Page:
Review: The Disreputable History of Frankie Landau-Banks by E. Lockhart

 

landauHello! Here before you stands one of the biggest fans of E.Lockhart, so prepare for a little bit of fangirling (Although I’ll try to stay objective). Overall, The Disreputable History of Frankie Landau-Banks was quite an easy read. It only took me two days to finish, and it would’ve take less if not for school time detracting from reading time.

Obviously, the book is about the titular Frankie Landau-Banks, sophomore at a prestigious boarding school. Frankie is searching for herself — trying to be something more than just a sister, daughter, or, as her family calls her, “Bunny Rabbit.” Adding intrigue to the mix, there is a society — a secret society. There are some boys, a first love, and a little bit of mystery. Sound interesting?

Frankie was quite an intriguing character. Let me begin with the fact that she is the perfect image of an average high school girl. She thinks about the opposite sex, tries to grow out of her “sweet little girl” image, and finds herself  unsure of how to deal with the fact that boys now find her attractive. She’s already had a break-up and (OMG) a requited crush on the boy of her dreams. She, realistically, doesn’t quite know yet what she wants to do with her life or who she wants to be. Frankie is also creative and definitely has a brain, even if the whole “secret society pranks” bit of the plot didn’t grab me.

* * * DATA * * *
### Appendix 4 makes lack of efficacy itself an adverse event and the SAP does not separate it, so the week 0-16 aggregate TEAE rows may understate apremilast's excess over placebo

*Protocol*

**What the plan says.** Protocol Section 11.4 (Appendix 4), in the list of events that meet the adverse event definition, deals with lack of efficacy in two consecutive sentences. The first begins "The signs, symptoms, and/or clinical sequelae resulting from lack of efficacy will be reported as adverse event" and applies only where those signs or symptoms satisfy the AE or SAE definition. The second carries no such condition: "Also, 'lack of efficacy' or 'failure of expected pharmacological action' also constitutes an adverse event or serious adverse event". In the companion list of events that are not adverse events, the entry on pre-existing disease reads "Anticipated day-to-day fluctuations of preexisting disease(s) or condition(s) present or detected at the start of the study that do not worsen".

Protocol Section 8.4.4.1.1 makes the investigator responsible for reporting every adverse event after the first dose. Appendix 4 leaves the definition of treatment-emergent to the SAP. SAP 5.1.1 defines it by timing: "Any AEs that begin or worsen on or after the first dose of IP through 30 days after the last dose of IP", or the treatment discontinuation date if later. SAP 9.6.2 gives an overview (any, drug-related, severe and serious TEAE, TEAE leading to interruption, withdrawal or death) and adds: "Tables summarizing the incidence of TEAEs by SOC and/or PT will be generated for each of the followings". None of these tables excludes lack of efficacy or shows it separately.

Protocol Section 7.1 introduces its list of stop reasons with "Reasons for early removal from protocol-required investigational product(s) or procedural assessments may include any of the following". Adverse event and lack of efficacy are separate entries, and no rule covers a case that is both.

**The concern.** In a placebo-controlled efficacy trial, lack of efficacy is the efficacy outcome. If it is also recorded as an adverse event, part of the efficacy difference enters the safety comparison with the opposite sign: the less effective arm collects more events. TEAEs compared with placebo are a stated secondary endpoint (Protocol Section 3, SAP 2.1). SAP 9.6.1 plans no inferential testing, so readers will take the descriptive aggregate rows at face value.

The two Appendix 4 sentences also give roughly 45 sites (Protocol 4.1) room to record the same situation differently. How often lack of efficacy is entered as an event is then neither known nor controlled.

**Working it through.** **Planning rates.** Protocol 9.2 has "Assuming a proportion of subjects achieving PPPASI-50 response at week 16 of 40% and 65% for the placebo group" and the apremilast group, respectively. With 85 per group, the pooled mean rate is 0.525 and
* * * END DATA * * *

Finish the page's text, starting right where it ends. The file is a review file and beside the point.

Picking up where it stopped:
Now for the boys.  One of them, Matthew, was definitely not my type. I was much more on Team Alpha since I found Alpha’s character more developed and grown-up as opposed to lazy, handsome, rich-kid Matthew. Alpha had his tough moments in life, and he fought for what he had accomplished and was not afraid of the consequences of his actions.

Overall, the plot was okay. I’ll say that I may be a little bit “adult” for this book in the sense that I’ve already dealt with these types of problems long ago, so I couldn’t relate to Frankie as much as I thought I would. However, she is a worthy inductee into the “Great Book Characters Society,” Although I didn’t find her methods amazingly logical, I really liked her motivation. I was drawn to the aspect of her trying to find herself and prove to everyone else that she is so much more than what they think. Don’t we all sometimes think, “Why can’t you see the real me?”

Ultimately, I liked the book and rated it 4 out of 5 stars on Goodreads. It was enjoyable and funny with quite an intriguing and curious main character. I’d recommend it to all of you who love a little bit of adventure.

I would love to hear your thoughts about it!

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